There’s plenty of enthusiasm on display in Oliver Fannie
By Rebecca Franklin (Melody Mangler). Directed by Diva Mercedes Gould. Produced by Screaming Chicken Theatrical Society. At the Waterfront Theatre on Thursday, August 23. Continues until September 1
Yes, you get to see some lovely breasts, but as with tap concerts and school recitals, the only real reason to see this show is if you know somebody in the cast.
Writer Rebecca Franklin, who goes by the stage name Melody Mangler, borrows tunes from both Oliver! and Annie and lays in new lyrics, so the song list includes “Boobs, Glorious Boobs”, “It’s a Hard Cock Life”, and “You’ve Got to Use a Finger or Two”. Franklin’s script tells the story of Oliver Fannie, a sexually oppressed young woman who goes on a round-the-world voyage unleashing her libido. This might sound promising, but the script is weak. There are lots of dull, talky scenes, and most of the material is wit-free. Fannie’s mother belongs to a group called Christians Upholding Noble Truth Society, or CUNTS. Lyrics rarely rise above the level of “Consider your ass worn in/Consider your legs open for business.” I’m all for transgression, but transgression without style, insight, or originality is dull.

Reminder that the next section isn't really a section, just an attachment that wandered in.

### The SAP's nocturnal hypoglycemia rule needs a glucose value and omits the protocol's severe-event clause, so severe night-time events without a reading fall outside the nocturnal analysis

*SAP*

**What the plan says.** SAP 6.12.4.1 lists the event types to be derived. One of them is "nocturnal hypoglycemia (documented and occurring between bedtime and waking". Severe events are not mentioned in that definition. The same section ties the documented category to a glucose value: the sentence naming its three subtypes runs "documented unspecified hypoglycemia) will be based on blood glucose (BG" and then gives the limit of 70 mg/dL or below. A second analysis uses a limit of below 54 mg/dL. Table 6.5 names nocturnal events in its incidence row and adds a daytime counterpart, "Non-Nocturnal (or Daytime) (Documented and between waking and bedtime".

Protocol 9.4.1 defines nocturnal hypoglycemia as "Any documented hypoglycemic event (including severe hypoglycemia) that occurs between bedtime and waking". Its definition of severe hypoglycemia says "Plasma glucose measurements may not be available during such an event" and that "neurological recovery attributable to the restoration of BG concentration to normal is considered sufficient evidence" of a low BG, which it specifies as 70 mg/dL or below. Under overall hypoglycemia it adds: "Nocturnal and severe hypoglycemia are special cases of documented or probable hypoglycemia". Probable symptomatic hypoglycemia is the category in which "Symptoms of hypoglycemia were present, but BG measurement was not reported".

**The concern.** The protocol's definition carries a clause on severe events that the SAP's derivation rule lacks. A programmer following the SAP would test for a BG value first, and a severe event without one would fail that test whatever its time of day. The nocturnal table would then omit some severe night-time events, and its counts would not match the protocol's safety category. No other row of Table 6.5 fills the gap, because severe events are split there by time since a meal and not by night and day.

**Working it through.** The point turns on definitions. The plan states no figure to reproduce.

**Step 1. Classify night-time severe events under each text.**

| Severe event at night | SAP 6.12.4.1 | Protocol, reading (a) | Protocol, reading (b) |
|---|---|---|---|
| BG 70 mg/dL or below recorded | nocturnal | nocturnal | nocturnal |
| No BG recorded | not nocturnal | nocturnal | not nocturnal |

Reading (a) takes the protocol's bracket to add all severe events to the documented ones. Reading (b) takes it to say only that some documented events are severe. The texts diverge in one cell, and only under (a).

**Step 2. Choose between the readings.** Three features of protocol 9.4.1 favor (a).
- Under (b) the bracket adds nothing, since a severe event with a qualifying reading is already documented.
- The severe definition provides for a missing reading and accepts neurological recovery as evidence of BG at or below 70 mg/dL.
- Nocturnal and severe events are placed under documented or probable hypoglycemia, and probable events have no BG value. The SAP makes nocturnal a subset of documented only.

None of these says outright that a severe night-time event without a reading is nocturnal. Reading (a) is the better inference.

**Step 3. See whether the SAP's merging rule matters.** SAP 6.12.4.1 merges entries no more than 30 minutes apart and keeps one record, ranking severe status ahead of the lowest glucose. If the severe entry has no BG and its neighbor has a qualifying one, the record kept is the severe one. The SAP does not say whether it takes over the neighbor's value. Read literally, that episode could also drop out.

There’s plenty of enthusiasm on display, but not enough talent or technique. Violet Femme (the program mostly lists stage names) plays a madam named Pink Dragon: Violent Femme can sing and she knows how to command the stage. In terms of performance, she’s the best thing in the show, but she’s only got a small part.
This is probably a good time to point out that these folks aren’t professional performers. They’re doing it for fun and, at its best, there’s a friendly community feel about Oliver Fannie. Karly Palmer plays the title role, and although she can’t vocally handle her first big number, a parody of Annie’s “Maybe”, she delivers a spirited performance and sings well elsewhere. A guy who goes by the name Tranny Zukko has funny moments as Fannie’s almost-talking dog, Tickle Licks, and Denton Booth throws himself into the role of Sultan Atul Indid. But under Diva Mercedes Gould’s direction, performers forget to listen to one another and the pacing is slack. That said, some of the glittering costumes are pretty and the group numbers generally work better than the solos and duets.
Sadly, Oliver Fannie feels longer than its two-and-a-half hours. And unlike the women, the men hardly ever take their clothes off. What’s that about?